Liam Gallagher came to town off the back of his new album, Getintothis’ Lewis Ridley headed down to the docks.
Liam Gallagher, it’s a name that carries as much as any weight in music. 25 years on from him and his big brother storming the nation with Definitely Maybe, his attraction is still tremendous.
It was very much in the air, in Liverpool earlier today. Fans local and from afar have had this date circled for months, and during what is a huge week for gigs in the city, this sits at the very top.
Gallagher, of course, has returned with his second solo album Why Me? Why Not. The follow up to 2017’s As You Were, it impacted in a way that only an album from an Oasis brother could.
From the outsite, criticised, sneered at, but from the inside unconditionally adored. This is, after all, LG.
As the outro of I Am The Resurrection fades, and audio of Man City fans celebrating their title last season, William Paul Lennon Gallagher arrives, and so does Rock n Roll Star.
Like a hurricane, the arena goes ecstatic, it’s not quelled for the admittedly lesser giants of Halo and Shockwave.
Morning Glory and Columbia heighten affairs back up, though, the latter’s intro riff cutting through the air above the sold out crowd like daggers.
Then, the surprise of the set, Stand By Me. Perhaps not in terms of inclusion, but in terms of reaction. There were tears, no doubt, as 11,000 clung to every word Gallagher sung.
He’s not short of banter, of course, and there was always going to be some football appear again at some point.
“Nah, fair play to you lot, you’re doing well this year. Still reckon we’ll nick it though.”
The crowd boos.
“Be funny that, cos it’s usually you Scousers that are nicking stuff.”
The crowd cheers.
Liverpool you were biblical thankyou for the love and it’s good to see you still have a sense of humour stay safe stay young VAR LG x
— Liam Gallagher (@liamgallagher) November 21, 2019
Perhaps, in that non-musical exchange, is the beauty that Liam holds with his fans. He is lovable, cocky, still, but tonight more than any other night feels like he is our own.
— Paul Cosgrove (@greatonecossy) November 21, 2019
That’ll be no more the case than with one young lad towards the front of the crowd, who caught LG‘s eye and his maracas too. Over the moon, he turned back towards the rest of the crowd to shake them, just like his hero.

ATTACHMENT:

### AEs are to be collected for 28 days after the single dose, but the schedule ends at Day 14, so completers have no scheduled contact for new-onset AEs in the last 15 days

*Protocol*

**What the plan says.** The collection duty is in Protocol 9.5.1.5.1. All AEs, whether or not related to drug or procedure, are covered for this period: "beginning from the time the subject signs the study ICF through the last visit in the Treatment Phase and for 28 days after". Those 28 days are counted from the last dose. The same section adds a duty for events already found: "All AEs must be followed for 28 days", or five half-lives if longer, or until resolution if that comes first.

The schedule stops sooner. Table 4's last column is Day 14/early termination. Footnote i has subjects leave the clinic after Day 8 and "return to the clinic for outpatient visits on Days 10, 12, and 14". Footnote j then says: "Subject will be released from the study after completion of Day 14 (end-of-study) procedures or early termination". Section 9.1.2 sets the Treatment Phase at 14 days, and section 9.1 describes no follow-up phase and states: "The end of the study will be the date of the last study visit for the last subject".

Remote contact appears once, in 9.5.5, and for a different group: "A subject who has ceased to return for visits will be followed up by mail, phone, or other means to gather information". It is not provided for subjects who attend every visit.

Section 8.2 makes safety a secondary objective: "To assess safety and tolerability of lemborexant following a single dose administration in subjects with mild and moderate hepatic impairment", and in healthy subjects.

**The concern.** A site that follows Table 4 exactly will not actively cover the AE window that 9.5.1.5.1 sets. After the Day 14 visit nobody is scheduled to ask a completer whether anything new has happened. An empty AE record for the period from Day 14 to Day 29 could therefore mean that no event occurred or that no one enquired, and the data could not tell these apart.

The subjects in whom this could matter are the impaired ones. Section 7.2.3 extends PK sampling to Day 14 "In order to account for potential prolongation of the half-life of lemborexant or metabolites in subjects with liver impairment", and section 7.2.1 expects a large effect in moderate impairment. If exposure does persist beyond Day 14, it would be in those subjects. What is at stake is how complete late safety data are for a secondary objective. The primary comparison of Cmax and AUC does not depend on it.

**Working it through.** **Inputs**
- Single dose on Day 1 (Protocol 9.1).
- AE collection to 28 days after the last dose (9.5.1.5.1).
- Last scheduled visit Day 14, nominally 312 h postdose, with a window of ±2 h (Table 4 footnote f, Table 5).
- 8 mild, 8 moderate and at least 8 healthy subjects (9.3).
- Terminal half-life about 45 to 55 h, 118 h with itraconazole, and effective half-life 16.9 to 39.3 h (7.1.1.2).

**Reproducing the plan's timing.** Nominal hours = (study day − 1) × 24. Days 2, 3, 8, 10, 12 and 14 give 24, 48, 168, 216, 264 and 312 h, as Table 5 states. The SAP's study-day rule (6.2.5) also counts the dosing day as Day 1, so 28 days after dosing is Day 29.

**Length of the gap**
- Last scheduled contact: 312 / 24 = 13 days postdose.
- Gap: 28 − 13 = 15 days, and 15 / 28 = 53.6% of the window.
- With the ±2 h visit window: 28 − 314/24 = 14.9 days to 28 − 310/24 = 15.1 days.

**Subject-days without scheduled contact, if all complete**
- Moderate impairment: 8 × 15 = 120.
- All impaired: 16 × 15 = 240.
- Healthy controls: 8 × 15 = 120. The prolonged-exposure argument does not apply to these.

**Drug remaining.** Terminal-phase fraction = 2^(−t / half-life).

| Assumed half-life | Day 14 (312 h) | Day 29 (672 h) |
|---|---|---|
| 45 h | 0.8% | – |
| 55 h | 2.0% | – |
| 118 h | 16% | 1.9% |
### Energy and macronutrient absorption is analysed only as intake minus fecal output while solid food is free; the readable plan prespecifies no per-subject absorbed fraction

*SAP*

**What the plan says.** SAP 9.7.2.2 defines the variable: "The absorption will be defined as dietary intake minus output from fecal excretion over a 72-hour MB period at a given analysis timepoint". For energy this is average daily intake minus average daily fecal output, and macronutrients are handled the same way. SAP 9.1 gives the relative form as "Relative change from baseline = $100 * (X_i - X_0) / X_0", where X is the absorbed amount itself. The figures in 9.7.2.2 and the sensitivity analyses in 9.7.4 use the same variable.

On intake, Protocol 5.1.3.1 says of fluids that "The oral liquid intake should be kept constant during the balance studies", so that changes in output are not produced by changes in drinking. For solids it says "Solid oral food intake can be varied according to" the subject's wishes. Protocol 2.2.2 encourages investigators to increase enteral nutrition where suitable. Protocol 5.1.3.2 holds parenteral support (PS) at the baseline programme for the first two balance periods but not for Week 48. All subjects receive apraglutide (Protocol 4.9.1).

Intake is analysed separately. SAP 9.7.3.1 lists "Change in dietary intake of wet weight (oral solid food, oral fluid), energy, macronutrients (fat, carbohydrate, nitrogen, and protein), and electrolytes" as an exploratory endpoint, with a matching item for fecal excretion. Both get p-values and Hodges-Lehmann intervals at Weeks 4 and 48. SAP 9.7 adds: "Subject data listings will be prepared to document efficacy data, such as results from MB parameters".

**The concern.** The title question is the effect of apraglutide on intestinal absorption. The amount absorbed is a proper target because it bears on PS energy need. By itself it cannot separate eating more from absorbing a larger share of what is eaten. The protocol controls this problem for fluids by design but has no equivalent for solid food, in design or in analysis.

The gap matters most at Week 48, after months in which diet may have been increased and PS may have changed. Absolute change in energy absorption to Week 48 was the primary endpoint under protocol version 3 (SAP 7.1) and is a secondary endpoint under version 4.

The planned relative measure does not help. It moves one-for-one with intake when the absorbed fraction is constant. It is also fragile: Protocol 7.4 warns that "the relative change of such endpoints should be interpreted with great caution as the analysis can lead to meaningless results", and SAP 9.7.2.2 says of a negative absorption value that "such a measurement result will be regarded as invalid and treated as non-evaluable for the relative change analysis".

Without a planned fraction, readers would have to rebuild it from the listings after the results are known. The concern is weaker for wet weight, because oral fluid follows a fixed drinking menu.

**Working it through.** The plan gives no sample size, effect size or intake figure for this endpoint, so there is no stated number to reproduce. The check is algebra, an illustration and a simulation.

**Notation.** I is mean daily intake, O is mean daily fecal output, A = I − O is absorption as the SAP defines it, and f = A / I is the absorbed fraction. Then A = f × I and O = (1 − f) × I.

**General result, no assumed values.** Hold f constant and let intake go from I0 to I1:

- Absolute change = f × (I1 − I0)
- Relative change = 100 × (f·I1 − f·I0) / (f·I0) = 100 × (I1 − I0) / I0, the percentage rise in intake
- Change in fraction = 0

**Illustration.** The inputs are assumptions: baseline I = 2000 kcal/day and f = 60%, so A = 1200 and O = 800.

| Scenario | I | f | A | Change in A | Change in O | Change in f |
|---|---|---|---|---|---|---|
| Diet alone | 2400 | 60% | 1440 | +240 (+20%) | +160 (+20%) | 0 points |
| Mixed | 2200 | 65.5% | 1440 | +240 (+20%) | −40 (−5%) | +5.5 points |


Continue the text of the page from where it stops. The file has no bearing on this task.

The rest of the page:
Gas Panic! is the collectors item, Wonderwall less so. But both stand as individuals in a set that was a combined celebration of everything that he has ever been, and always been.
The encore, or at least the first one, saw Acquiese, Roll With It, the irrepressible Supersonic and the sheer magic of Champagne Supernova, with only keys and vocals piercing the M&S Bank Arena.
“There’s no silly billies here…”
Only a handful had made for the exits, when Liam Gallagher, complete with hard hat, came back to tear into Cigarettes and Alcohol for one last bounce.
Biblical. Seen Oasis plenty of times and that gig last night was right up there. The reunion shouldn’t ever happen when Liam is on that kind of form – his vocals were the best I’ve witnessed, the band was phenomenal, Bonehead played on all the Oasis tracks – Columbia, Acquiesce.. pic.twitter.com/rgREdFVLjy
— Peter Guy (@Getintothis) November 22, 2019
Gallagher spends the last moments of the evening fiddling with the remaining instruments on stage, as his band and backing singers take their applause.
In this moment, with every body still focused on his every move, that it becomes apparent that this is no spin-off.
Liam Gallagher’s setlist from Liverpool sent in by my buddy @lfc_shirts
Cigarettes & Alcohol was played at the end of the set. pic.twitter.com/j58JizMWKB
— Latest Oasis News (@scyhodotcom) November 22, 2019
This solo career that has spawned three albums, headline arena tours and huge outdoor gigs, this career that sees a legend of British music and culture capture the hearts of thousands every gig, is everything we need.
Will the unmentionable happen? Maybe. If not, will the kid brother be alright on his own? Definitely.
Pictures by Getintothis’ Lucy McLachlan